Sunday, January 29, 2006

Rammed by a zebra shark, and happy as a clam!

It's cool how a hobby can make the other parts of your life all the more enjoyable. Now that I've started doing this volunteer diving program with the Long Beach Aquarium, I'm just plain happier. I'm excited every Tuesday because I know I'll get to be in the water with tons of amazing sea creatures. Two weeks ago, the experience was amazing. Not only did I get to feed the giant black sea bass again, but I got to feed the trevali. These are medium size fish that just swarm all around you when you feed them. I was literally at the center of a seemingly impenetrable sphere of hungry fish. Also, the red snappers can be pretty aggressive. I would not want to be feeding most of these fish without my neoprene gloves. During the last dive, Karen, a more experienced diver, suggested that I try something. In the tropical reef tank, there is a large male napoleon wrasse. This fish is about 3.5 feet long, and a beautiful shade of electric aqua blue. (See the picture above) Apparently, he loves the tactile sensation of air bubbles on his skin and in his gill slits. I swam down to the bottom of the exhibit, near a wall, and just started blowing a steady stream of bubbles. Just as Karen said he would, the wrasse mosied on over and levitated just a couple feed above my head, sitting in my bubble stream as if it were some sort of inverse shower. He even opened up his gill slits to let the bubbles caress his gills. It was amazing!

After the dives we heard that, over in the shark tank, a sand tiger shark had bitten the sawfish right on the rostrum (nose). We went down to the shark tank to see how it was, and found the veterinarian and the aquarists keeping the sawfish wet while the splint thay had constructed dried. The splint was basically made of water-safe epoxy and popsicle sticks, and was basically keeping her rostrum from bending much, since the sand tiger had almost broken it. The shark expert saw us lowly volunteer divers and said "Perfect timing! We could use your help!". Since we were already in our wetsuits, he had us help lift the sawfish (a large fish about 5 feet long from tail to end of snout) back into an isolated area of the shark tank. 6 of us slowly lifted her into the tank, which already had two harmless zebra sharks swimming about in it. We carefully tried to step over and around them as they weaved between our legs, much as a cat does when you're trying to feed it. One of them got spooked by another person, and turned and rammed right into my groin. It smarted a bit, but with my wet suit I was fairly well. . . ahem. . . protected. Anyway, when I woke up that morning I hardly thought I'd be rammed in the crotch by a zebra shark while helping rehabilitate an injured sawfish! It was an amazing experience as we watched the anesthetized sawfish slowly start to swim again.

Then, just last week, I got to feed the leopard sharks again. They weren't nearly as interested as they were the last time I fed them. I'm told it's because the water temperature in the Blue Cavern exhibit has been brought down to a balmy 58 deg F. When the water gets colder, the cold-blooded sharks' metabolism slows as well, and their appetite decreases. They did eat a bit, but I kept having to move closer to them and basically put the squid or sardine right under their nose and let them take it from my hand. Also, it was a bit tricky since the halibut (who, I'm told, must be fed using tongs because when they strike their sharp teeth can "take your finger off") kept coming after me. I would typically block their attacks with my fin, or just turn around and swim to another area. . . but I always had to keep them in my peripheral vision.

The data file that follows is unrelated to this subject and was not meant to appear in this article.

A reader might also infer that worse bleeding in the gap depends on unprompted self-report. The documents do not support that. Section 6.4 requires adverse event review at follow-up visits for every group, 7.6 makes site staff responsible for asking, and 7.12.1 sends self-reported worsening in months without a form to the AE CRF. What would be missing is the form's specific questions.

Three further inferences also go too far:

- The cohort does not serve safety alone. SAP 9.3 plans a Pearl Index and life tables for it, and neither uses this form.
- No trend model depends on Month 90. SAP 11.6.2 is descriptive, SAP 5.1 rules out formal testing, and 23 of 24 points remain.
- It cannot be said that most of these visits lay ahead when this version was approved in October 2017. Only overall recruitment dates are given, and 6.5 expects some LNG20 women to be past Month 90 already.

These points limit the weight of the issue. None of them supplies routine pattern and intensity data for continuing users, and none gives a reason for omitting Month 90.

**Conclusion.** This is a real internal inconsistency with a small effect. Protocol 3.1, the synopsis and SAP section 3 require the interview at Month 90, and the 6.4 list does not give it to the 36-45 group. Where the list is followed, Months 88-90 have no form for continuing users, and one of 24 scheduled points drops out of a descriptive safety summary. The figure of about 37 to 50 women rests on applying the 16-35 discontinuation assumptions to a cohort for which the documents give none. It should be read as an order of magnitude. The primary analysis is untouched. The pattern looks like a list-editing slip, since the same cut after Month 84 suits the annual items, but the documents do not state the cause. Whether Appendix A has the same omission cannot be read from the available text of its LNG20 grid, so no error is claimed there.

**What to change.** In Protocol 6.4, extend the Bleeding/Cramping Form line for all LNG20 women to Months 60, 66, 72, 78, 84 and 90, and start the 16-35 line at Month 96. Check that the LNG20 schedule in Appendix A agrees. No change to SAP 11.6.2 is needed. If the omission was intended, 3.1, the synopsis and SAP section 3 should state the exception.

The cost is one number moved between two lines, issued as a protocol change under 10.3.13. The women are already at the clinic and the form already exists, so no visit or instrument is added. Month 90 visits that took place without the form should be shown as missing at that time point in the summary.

Later, as I was just getting in for my second dive in Blue Cavern, Chris the aquarist came up to me with about 5 huge sea stars in his arms. He wanted me to swim them down to the bottom and place them on the rocks. No problem! I grabbed three and put them on my arm, keeping my other arm free for buoyancy control and ear-clearing. Down I went, set them on some rocks, and came back up to get the others. Only when I got back to the surface, I found about 10 more waiting for me! After a couple more trips up and down the water column, I returned to the surface to find that the last three sea stars had managed to turn over and were now bellies (and feet) face down on the underwater step. This was bad, because they had grabbed hold of the rocky surface of the step and did not want to let go. I couldn't remove them without hurting them, so I ended up leaving them there. Hopefully they will migrate downward, so they're not in the way of egressing divers.

I'm glad I followed through with this volunteer diving program. It took a decent amount of work: passing an intense swim test, renewing my first aid and cpr certs, getting an oxygen first aid certification, and sitting through several hours of introductory aquarium classes. But it breaks up the monotony that can sometimes arise when all you do is research and organization and, for another couple of weeks, teach. Just the fact that I get to dive every week, for free, among fish I would normally only get to dive with in the carribean or the south pacific, is such a treat that it makes me more enthusiastic about everything else I do. I enjoy my space research more now that it's not the ONLY thing I'm doing.

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